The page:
I invite you to attend a community meeting about a proposal to demolish a two-flat building at 1531 W. Estes (see photo at right) and replace it with a five-unit townhouse development.
The meeting will take place Wednesday, February 28th, 7:00 p.m., at St. Paul’s Church by the Lake, 7100 N. Ashland (at Estes).
The two-flat building on the site suffered a fire a year ago that rendered the property uninhabitable. The current owner, Gonzalo Escobar, plans to tear down the building and construct five townhouses. Each townhouse unit would have a roof deck and a one-car garage.
Mr. Escobar plans to live in one of the townhouse units and sell the others. He and his business partner, Rogers Park resident Rich Aronson, will present their plans at the community meeting.
Below are renderings of the proposed development that offer two different color options for the facade:
To view the renderings, elevations, and floor and site plans of the proposed development in a pdf format, click on the link below:
The property currently is zoned RT4. In order to build the proposed townhouses, Mr. Escobar and Mr. Aronson must receive from the City Council a zoning change to RM5. They also must receive from the City of Chicago Zoning Board of Appeals variances from the minimum side yard requirements.
The current RT-4 zoning allows for a residential building of up to six dwelling units, but a series of circumstances render it impossible to construct a traditional multi-family apartment building on the site without placing a parking lot or garage in front of the building.
City Zoning Code requires newly constructed residential buildings to provide one parking space for each dwelling unit, unless the property is classified as a transit-oriented development, which this property is not. The property at issue here is not adjacent to an alley and the neighboring buildings on both sides of the lot are built right up to the property line. This combination of circumstances would landlock the rear yard of any traditional apartment building, thus making it impossible to park vehicles behind the building and leaving the front yard as the only parking option.
A front-yard parking lot or garage on the 1500 block of Estes would stick out like a sore thumb. Recognizing this, Mr. Escobar and Mr. Aronson devised a plan to build townhouses perpendicular to Estes Avenue and place the parking spaces underneath the units. The parking spaces would be accessible via a driveway from the street.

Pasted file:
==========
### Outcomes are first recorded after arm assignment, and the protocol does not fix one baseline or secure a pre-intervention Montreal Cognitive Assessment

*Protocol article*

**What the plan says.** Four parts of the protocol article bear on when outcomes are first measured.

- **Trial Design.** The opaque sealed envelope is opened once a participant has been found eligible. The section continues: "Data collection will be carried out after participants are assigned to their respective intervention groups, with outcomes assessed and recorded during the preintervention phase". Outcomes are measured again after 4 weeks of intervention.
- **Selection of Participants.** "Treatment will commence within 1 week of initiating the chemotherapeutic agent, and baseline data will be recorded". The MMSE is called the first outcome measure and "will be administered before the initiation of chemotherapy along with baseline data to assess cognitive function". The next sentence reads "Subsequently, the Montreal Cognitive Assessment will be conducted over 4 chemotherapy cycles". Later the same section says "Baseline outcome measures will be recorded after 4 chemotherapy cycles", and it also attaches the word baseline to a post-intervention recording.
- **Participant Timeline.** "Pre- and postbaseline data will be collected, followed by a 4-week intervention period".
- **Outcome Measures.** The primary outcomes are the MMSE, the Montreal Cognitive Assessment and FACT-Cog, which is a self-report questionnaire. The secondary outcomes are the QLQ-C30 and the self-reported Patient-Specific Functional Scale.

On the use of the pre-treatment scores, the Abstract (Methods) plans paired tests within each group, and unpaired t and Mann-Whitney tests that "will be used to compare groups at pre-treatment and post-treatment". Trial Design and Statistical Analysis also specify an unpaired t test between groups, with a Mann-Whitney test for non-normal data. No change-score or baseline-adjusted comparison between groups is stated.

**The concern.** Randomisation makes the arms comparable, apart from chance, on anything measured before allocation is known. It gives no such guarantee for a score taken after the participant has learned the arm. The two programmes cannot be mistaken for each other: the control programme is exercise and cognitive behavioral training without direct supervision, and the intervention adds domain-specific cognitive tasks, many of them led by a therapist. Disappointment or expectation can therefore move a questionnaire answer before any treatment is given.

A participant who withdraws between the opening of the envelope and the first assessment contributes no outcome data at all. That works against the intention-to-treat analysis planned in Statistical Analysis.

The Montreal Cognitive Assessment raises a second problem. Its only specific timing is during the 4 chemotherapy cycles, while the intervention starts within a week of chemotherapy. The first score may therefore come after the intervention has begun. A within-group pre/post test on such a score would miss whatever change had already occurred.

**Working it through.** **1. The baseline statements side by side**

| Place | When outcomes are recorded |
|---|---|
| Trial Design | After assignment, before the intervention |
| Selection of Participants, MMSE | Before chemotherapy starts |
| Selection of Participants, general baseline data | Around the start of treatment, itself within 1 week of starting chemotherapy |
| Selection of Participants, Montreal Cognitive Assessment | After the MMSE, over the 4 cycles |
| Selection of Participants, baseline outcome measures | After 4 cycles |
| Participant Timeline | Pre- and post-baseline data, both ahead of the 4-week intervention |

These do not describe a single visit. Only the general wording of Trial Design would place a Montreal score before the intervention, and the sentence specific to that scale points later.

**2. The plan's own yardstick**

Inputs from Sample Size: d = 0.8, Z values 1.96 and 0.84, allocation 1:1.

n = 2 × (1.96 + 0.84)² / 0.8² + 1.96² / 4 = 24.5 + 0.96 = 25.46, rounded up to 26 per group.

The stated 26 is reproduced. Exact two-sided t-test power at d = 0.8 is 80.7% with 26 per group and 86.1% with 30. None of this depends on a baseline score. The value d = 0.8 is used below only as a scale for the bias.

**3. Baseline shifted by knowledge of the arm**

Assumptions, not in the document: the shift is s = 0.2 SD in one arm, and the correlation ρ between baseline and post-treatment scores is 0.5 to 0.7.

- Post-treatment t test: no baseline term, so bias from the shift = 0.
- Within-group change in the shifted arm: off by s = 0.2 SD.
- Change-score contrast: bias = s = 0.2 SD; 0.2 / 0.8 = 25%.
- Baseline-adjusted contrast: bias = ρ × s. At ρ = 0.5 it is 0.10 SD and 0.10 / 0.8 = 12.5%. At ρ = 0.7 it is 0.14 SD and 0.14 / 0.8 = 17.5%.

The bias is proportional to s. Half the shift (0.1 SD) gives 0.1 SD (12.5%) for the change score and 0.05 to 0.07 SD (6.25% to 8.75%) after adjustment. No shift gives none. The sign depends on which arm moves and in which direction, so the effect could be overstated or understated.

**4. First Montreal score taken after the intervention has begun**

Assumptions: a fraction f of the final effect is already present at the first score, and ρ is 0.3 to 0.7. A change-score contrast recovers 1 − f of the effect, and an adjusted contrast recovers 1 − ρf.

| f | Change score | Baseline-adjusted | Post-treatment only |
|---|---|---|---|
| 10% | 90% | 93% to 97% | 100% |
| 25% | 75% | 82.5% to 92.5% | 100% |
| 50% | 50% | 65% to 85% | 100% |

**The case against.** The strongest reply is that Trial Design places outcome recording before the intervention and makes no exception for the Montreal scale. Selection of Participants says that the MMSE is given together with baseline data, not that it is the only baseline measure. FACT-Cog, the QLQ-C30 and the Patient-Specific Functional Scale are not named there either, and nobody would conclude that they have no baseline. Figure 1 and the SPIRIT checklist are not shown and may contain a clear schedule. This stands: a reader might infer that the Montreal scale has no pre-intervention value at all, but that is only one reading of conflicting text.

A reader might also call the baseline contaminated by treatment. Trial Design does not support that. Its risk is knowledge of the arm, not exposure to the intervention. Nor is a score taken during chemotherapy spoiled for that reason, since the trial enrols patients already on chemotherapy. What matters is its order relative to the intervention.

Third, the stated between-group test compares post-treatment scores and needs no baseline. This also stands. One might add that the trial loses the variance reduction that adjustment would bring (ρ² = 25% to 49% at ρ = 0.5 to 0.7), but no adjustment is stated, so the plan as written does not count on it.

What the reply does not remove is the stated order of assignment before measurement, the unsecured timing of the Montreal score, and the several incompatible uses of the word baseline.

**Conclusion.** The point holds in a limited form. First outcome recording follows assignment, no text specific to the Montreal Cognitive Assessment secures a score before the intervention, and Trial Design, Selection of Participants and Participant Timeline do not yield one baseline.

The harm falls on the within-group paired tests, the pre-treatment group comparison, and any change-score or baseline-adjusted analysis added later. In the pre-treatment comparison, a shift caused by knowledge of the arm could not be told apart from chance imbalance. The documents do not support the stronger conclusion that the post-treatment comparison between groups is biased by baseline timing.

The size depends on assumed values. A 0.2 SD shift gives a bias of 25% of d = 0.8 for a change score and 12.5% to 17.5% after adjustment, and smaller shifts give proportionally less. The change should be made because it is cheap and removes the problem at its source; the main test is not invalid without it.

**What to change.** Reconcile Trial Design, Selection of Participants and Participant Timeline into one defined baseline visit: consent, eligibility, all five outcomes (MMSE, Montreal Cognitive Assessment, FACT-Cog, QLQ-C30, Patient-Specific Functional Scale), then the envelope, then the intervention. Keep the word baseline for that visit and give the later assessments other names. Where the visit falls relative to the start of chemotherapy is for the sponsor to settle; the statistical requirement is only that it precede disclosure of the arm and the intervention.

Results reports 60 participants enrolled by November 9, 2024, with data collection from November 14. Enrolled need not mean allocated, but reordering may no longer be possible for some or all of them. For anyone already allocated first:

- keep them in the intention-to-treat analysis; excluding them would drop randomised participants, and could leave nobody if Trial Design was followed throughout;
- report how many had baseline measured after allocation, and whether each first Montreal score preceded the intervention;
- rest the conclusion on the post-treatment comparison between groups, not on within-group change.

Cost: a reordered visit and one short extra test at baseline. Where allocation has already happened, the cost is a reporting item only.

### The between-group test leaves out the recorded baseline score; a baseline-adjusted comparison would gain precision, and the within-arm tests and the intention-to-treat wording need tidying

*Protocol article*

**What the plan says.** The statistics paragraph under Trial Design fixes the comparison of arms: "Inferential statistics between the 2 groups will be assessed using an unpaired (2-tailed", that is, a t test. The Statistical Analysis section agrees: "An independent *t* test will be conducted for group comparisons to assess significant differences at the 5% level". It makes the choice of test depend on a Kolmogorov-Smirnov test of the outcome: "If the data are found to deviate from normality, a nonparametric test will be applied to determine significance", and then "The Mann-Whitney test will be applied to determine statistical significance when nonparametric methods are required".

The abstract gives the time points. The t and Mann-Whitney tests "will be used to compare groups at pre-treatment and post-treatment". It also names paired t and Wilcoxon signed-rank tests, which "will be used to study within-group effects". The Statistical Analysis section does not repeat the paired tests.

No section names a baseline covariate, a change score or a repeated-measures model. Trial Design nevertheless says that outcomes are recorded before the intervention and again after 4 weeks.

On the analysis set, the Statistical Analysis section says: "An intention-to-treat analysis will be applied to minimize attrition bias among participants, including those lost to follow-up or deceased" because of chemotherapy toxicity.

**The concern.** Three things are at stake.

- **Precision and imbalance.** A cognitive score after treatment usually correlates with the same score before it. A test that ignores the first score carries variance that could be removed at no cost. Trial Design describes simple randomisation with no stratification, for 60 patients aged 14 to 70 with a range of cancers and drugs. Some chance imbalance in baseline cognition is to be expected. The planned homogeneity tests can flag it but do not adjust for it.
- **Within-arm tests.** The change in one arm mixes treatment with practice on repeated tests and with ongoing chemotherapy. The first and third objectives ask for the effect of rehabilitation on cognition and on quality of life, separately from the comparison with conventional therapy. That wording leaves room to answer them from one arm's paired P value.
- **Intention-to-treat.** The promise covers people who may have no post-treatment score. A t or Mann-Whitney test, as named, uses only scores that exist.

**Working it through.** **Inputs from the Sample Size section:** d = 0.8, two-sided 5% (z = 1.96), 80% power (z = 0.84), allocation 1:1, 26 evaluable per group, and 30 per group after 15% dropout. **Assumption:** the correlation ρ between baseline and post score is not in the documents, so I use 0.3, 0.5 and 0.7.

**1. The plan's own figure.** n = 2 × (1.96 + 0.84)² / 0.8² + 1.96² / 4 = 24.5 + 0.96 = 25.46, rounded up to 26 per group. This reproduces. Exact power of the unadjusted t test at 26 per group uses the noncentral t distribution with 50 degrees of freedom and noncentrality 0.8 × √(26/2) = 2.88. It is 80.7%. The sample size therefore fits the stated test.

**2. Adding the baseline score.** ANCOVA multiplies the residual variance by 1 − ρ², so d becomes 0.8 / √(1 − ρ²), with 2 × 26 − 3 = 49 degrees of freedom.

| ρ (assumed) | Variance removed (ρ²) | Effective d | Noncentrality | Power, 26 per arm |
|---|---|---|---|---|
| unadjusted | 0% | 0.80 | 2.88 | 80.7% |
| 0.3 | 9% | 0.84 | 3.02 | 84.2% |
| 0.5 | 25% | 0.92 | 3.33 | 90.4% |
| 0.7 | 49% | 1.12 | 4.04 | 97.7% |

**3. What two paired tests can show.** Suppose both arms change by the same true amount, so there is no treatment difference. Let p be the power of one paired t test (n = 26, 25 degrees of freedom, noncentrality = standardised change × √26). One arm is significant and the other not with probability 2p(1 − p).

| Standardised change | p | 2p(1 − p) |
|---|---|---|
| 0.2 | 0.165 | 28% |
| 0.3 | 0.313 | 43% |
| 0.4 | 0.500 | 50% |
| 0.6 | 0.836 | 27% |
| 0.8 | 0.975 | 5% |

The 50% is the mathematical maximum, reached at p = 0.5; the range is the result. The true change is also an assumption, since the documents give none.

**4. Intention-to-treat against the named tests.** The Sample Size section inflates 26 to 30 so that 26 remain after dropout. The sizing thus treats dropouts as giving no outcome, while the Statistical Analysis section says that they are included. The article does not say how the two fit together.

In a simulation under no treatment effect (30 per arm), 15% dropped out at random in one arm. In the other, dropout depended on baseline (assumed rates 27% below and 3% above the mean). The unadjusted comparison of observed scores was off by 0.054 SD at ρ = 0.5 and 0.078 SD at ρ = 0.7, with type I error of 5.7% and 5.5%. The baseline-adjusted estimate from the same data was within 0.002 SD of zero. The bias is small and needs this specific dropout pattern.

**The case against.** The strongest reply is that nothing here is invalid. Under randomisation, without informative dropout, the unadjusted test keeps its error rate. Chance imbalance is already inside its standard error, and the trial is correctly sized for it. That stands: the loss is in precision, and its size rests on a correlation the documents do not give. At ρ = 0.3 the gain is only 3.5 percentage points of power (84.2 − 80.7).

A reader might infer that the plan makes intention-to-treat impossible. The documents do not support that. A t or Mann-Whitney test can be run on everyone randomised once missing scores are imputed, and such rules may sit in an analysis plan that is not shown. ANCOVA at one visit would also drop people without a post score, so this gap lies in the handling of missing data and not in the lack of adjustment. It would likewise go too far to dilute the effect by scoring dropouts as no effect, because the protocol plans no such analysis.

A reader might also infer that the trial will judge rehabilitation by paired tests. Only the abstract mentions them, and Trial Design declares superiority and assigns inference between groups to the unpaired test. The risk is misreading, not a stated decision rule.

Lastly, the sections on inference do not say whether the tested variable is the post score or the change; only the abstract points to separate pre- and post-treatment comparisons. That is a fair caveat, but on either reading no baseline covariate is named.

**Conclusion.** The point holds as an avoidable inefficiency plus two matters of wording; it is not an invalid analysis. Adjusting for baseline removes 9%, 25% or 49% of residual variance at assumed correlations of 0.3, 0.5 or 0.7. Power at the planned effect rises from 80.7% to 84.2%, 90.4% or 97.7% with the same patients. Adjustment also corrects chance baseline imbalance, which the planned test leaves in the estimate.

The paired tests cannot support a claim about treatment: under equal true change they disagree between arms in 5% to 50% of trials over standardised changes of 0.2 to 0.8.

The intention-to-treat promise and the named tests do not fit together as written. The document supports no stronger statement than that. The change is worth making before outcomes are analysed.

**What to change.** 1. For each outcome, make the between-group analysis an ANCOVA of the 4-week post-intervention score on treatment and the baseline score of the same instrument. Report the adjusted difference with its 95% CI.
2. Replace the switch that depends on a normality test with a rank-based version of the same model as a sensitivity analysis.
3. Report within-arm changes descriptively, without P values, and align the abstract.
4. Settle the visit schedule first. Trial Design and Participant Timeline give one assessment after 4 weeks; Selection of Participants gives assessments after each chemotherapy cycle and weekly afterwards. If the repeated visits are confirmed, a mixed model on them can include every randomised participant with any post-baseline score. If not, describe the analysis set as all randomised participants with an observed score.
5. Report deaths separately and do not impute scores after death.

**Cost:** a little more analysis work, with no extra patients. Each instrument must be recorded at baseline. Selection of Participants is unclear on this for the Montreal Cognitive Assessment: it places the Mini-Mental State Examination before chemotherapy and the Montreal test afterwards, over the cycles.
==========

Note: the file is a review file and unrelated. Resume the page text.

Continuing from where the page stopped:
Though the zoning allows for a six-unit development, Mr. Escobar and Mr. Aronson are building only five units. They still need a zoning change, however, for two reasons: (1) their proposal calls for a development more dense than the current zoning allows and (2) the proposed townhouse development is two feet closer to the front property line than is currently allowed.
The proposal requires a zoning change to increase the allowable floor area ratio
The Zoning Code determines the allowable density on a parcel under a formula known as “floor area ratio” (or FAR). FAR is the ratio of a building’s total floor area to the size of the piece of land upon which it is built. The greater the allowed FAR, the more dense the development can be.
For example, if you construct a building on a property where the zoning allows an FAR of .5, the total area of the building’s floors must be no more than half the area of the parcel. On the other hand, if the zoning on the property allows an FAR of 2, the area of the building’s floors can be double that of the parcel’s area, and the building would be multi-story.In short, a small floor-area ratio suppresses a building’s density, and a large FAR increases it. Suburban properties tend to be zoned for low FARs (less than 1), and downtown properties are zoned for large ones (7-16.)